The government’s insistence on recovery of dues will lead to sector meltdown.

 

The headwinds in Indian telecom have never been as strong as they look right now, threatening to lead to a complete meltdown of the sector. After closely tracking this sector for over 11 years now, this author has come to the conclusion that the government and judiciary have, on most occasions, made matters worse for the sector. Indian telecom, to a large extent, grew despite government intervention and judicial overreach. A large domestic market, ever increasing appetite for data, global companies flush with funds looking for growth opportunities collectively led to India becoming the world’s second fastest growing telecom market for almost a decade. But all that now seems like a thing of the past. From a market of more than 12 players in 2012, India is now headed towards being a duopoly (market with just two companies). So who benefits in such a scenario? No one, absolutely no one. Banks have one of the highest exposures to the sector, with total loans being close to Rs 7 lakh crore. If companies fold up, which they are being driven to right now, and file for insolvency it is unlikely banks will be able to recover their outstanding. The cascading impact of a big company going under is multi-fold. From vendors to jobs, there is just too much at stake. That when a 41 billion pound MNC like Vodafone has its back to the wall and is forced to exit the market is likely to impact bilateral trade relations between India and the UK is also very plausible. Not to mention the massive impact on consumers.

Vodafone PLC has already written off its India business and has massive outstanding on account of both AGR dues and spectrum dues. The company reported a net loss of Rs 50,922 crore in the September quarter following the AGR judgement virtually wiping out its entire net worth.

The Supreme Court’s recent order on the AGR issue, asking the telecom major to pay Rs 53,039 crore to DoT has put it in a very tight spot. In addition to this, Vodafone Idea needs to pay Rs 88,530 crore for the spectrum that it has bought in previous auctions. What’s worse is the company’s plea for no coercive action for delay in payments was rejected by the court. This paves the way for a finality to the outcome of the telecom mess that India is in right now. March 13 is the date by when telcos need to cough up the entire amount, so in the next fortnight there will be clarity on whether Vodafone Idea will continue to operate or not. And whether Indian telecom will be able to recover from this shock or not. Remember in 2012, the Apex Court cancelled 122 licences issued by Government of India and though the sector recovered there has been significant economic damage since then.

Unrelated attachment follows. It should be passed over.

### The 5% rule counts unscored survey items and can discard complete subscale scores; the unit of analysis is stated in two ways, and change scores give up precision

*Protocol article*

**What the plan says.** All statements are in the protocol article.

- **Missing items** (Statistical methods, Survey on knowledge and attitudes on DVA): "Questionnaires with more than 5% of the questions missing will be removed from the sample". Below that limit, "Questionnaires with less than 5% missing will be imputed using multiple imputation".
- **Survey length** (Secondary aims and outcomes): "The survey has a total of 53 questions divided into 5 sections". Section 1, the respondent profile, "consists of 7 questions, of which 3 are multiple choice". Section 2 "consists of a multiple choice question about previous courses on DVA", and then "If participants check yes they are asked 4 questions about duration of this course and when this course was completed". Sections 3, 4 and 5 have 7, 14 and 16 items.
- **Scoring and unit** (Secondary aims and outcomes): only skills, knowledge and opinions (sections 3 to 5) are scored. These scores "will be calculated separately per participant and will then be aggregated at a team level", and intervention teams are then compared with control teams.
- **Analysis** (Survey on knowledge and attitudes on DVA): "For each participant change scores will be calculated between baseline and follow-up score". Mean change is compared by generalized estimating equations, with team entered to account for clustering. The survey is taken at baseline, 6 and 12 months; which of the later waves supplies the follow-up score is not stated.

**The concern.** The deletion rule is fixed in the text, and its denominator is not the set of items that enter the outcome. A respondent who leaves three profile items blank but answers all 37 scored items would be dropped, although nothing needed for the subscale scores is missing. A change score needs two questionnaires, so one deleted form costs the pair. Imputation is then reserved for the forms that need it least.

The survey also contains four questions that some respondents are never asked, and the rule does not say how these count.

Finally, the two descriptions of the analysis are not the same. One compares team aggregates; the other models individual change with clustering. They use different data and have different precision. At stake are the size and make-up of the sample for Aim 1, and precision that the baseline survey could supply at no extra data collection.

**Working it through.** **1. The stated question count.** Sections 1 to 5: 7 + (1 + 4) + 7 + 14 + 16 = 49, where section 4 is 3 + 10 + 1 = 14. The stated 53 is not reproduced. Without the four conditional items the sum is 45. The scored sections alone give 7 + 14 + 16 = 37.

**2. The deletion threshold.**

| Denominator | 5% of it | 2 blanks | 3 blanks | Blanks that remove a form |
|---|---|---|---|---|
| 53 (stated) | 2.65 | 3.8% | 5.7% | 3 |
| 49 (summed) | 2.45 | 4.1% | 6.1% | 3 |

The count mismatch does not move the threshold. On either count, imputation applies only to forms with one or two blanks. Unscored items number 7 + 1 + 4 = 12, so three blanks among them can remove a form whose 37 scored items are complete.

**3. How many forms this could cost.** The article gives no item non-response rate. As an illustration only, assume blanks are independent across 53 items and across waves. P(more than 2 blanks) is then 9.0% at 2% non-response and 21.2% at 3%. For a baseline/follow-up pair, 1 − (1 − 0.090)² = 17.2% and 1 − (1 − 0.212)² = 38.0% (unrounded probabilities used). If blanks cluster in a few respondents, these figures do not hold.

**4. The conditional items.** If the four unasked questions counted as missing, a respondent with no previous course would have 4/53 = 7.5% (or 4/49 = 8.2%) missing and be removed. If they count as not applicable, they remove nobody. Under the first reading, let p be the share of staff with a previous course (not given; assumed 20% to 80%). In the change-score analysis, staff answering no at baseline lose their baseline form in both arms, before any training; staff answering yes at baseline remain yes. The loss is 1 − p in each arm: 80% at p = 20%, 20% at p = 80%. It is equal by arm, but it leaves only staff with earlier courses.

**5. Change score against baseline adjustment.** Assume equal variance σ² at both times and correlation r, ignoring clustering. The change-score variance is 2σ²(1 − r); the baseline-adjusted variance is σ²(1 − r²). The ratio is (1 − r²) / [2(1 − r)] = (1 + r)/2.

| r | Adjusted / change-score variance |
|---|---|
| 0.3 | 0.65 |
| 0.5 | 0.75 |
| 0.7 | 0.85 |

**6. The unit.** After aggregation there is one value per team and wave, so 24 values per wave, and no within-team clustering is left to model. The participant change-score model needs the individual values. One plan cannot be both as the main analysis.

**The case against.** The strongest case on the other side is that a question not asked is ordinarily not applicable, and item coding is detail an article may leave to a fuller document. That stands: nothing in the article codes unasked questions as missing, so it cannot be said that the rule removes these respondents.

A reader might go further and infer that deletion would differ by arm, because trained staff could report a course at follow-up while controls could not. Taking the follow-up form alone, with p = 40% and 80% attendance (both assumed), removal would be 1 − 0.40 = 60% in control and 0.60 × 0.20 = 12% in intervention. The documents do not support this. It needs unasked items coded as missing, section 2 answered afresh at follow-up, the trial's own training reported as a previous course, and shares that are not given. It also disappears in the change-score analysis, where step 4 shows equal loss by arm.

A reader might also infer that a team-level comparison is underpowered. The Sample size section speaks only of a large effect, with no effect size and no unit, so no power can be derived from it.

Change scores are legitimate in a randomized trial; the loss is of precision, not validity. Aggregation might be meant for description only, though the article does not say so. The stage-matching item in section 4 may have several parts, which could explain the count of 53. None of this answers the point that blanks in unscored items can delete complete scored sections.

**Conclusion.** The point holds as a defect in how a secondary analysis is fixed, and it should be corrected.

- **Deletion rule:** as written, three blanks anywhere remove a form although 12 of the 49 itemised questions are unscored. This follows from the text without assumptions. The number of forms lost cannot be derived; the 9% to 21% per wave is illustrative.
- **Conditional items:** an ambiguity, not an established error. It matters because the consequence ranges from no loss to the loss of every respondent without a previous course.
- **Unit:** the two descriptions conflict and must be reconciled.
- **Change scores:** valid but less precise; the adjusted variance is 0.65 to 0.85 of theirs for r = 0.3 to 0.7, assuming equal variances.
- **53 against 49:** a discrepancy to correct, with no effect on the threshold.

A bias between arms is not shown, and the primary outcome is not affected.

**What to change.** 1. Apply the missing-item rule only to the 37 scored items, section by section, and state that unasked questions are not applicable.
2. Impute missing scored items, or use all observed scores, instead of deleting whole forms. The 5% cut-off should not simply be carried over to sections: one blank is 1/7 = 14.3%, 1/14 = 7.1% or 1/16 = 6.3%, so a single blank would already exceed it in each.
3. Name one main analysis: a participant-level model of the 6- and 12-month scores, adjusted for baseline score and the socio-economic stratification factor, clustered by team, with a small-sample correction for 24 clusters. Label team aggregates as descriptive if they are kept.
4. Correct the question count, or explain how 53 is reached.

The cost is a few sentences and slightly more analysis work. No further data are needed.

The AGR issue raises a larger question on the message that the government is sending to global investors and the attitude of policymakers towards a sector which has for long been India’s sunshine sector and one of its biggest success stories. The need of the hour is a roadmap to fix the sector and confidence-building measures to improve the vitiated investment climate. When Telecom Department lost the AGR case in the telecom tribunal—TDSAT—and the sector regulator—TRAI—backed the companies, the government could have decided not to pursue the case any further. Even now the government can seek principal payment in staggered instalments and waive off the rest—penalty+interest+interest on penalty adding up to nearly 75% of total dues.

Vodafone’s India journey has been extremely bumpy. It won the court battle against the government regarding a $2 billion tax bill but the then Finance Minister Pranab Mukherjee brought in a regressive retrospective law.

So if a government can come up with a retro tax regulation after losing a court case, it can most certainly come up with some bailout package or an executive decision if it wins the case. Especially when the premise of the case is fundamentally flawed. Government earns 8% of revenues of telecom companies as licence fees and has no business seeking a share of the non-licensed revenues. For instance, if companies earn from forex gains or interest income or dividend, it is not because of the spectrum they have licensed from the government and should therefore not be asked to cough up 8% of that as licence fees.

At the end of the day, this is not about a single case or a single company; it is about the financial health of a core sector. Any sector can thrive only when there is competition. India saw a drastic reduction in mobile charges only when telcos were competing with each other for more market share. When there will be only two players, quite naturally prices will increase. And what happens to the 311 million customers of the company? If they port to either Rel Jio or Bharti Airtel, their networks will crash.

Telecom networks are built keeping in mind a certain load and can absorb a certain amount of traffic. Such large scale porting will mean networks will collapse under this tremendous load. It will mean India’s journey towards 5G or 6G will get longer as companies will be first forced into building additional capacity to address excess traffic.

It will also mean India’s internet ecosystem will be severely impacted as telecom networks are the backbone on which payment companies, payment banks, etc., all run. This will deal a body blow to the roadmap of boosting the digital economy and government’s vision of Digital India.

Finance Minister Nirmala Sitharaman has been ill advised to factor in these revenues from telecom companies in her budget math. While India’s fiscal numbers may look better with Rs 1.47 lakh crore additional receipts, Indian telecom will be the biggest casualty.

Gaurie Dwivedi is a senior journalist covering economy, policy and politics.

 

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